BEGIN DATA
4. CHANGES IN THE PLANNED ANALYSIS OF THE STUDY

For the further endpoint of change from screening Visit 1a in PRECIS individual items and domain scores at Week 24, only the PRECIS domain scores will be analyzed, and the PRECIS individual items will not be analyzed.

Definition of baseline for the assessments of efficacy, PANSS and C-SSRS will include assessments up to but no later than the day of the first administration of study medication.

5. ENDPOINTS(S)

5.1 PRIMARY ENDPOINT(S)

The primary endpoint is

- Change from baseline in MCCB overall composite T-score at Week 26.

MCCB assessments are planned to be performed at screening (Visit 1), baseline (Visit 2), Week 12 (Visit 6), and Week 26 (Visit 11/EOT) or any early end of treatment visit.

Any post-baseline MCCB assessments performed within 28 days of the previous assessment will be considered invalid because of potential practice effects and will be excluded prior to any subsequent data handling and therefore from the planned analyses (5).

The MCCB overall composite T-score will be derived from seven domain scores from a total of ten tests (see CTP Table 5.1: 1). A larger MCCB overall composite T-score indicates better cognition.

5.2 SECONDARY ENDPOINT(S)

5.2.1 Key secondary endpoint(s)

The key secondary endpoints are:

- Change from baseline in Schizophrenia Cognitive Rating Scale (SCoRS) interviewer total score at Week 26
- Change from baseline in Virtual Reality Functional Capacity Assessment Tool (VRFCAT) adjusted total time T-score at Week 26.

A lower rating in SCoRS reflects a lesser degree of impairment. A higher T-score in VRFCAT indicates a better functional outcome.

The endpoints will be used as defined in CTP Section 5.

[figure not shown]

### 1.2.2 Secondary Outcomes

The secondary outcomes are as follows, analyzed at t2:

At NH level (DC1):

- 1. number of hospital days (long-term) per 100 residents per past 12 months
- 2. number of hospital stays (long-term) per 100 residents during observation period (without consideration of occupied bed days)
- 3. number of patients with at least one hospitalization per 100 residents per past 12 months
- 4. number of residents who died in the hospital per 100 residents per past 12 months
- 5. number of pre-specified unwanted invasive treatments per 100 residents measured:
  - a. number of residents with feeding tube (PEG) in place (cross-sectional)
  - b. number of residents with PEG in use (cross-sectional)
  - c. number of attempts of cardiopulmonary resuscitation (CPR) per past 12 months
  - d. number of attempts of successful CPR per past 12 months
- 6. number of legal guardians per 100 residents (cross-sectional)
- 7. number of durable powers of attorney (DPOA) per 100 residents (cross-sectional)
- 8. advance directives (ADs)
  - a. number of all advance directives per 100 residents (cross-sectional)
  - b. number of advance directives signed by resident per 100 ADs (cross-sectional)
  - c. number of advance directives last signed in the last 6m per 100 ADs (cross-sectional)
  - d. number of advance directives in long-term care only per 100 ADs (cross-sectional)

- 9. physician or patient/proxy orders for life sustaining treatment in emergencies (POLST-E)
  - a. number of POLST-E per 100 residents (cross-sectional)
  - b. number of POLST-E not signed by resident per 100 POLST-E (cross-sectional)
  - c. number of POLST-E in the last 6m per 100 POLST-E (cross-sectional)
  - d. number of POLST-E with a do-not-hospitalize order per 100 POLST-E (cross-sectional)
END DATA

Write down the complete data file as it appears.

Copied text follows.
4. CHANGES IN THE PLANNED ANALYSIS OF THE STUDY

For the further endpoint of change from screening Visit 1a in PRECIS individual items and domain scores at Week 24, only the PRECIS domain scores will be analyzed, and the PRECIS individual items will not be analyzed.

Definition of baseline for the assessments of efficacy, PANSS and C-SSRS will include assessments up to but no later than the day of the first administration of study medication.

5. ENDPOINTS(S)

5.1 PRIMARY ENDPOINT(S)

The primary endpoint is

- Change from baseline in MCCB overall composite T-score at Week 26.

MCCB assessments are planned to be performed at screening (Visit 1), baseline (Visit 2), Week 12 (Visit 6), and Week 26 (Visit 11/EOT) or any early end of treatment visit.

Any post-baseline MCCB assessments performed within 28 days of the previous assessment will be considered invalid because of potential practice effects and will be excluded prior to any subsequent data handling and therefore from the planned analyses (5).

The MCCB overall composite T-score will be derived from seven domain scores from a total of ten tests (see CTP Table 5.1: 1). A larger MCCB overall composite T-score indicates better cognition.

5.2 SECONDARY ENDPOINT(S)

5.2.1 Key secondary endpoint(s)

The key secondary endpoints are:

- Change from baseline in Schizophrenia Cognitive Rating Scale (SCoRS) interviewer total score at Week 26
- Change from baseline in Virtual Reality Functional Capacity Assessment Tool (VRFCAT) adjusted total time T-score at Week 26.

A lower rating in SCoRS reflects a lesser degree of impairment. A higher T-score in VRFCAT indicates a better functional outcome.

The endpoints will be used as defined in CTP Section 5.

[figure not shown]

### 1.2.2 Secondary Outcomes

The secondary outcomes are as follows, analyzed at t2:

At NH level (DC1):

- 1. number of hospital days (long-term) per 100 residents per past 12 months
- 2. number of hospital stays (long-term) per 100 residents during observation period (without consideration of occupied bed days)
- 3. number of patients with at least one hospitalization per 100 residents per past 12 months
- 4. number of residents who died in the hospital per 100 residents per past 12 months
- 5. number of pre-specified unwanted invasive treatments per 100 residents measured:
  - a. number of residents with feeding tube (PEG) in place (cross-sectional)
  - b. number of residents with PEG in use (cross-sectional)
  - c. number of attempts of cardiopulmonary resuscitation (CPR) per past 12 months
  - d. number of attempts of successful CPR per past 12 months
- 6. number of legal guardians per 100 residents (cross-sectional)
- 7. number of durable powers of attorney (DPOA) per 100 residents (cross-sectional)
- 8. advance directives (ADs)
  - a. number of all advance directives per 100 residents (cross-sectional)
  - b. number of advance directives signed by resident per 100 ADs (cross-sectional)
  - c. number of advance directives last signed in the last 6m per 100 ADs (cross-sectional)
  - d. number of advance directives in long-term care only per 100 ADs (cross-sectional)

- 9. physician or patient/proxy orders for life sustaining treatment in emergencies (POLST-E)
  - a. number of POLST-E per 100 residents (cross-sectional)
  - b. number of POLST-E not signed by resident per 100 POLST-E (cross-sectional)
  - c. number of POLST-E in the last 6m per 100 POLST-E (cross-sectional)
  - d. number of POLST-E with a do-not-hospitalize order per 100 POLST-E (cross-sectional)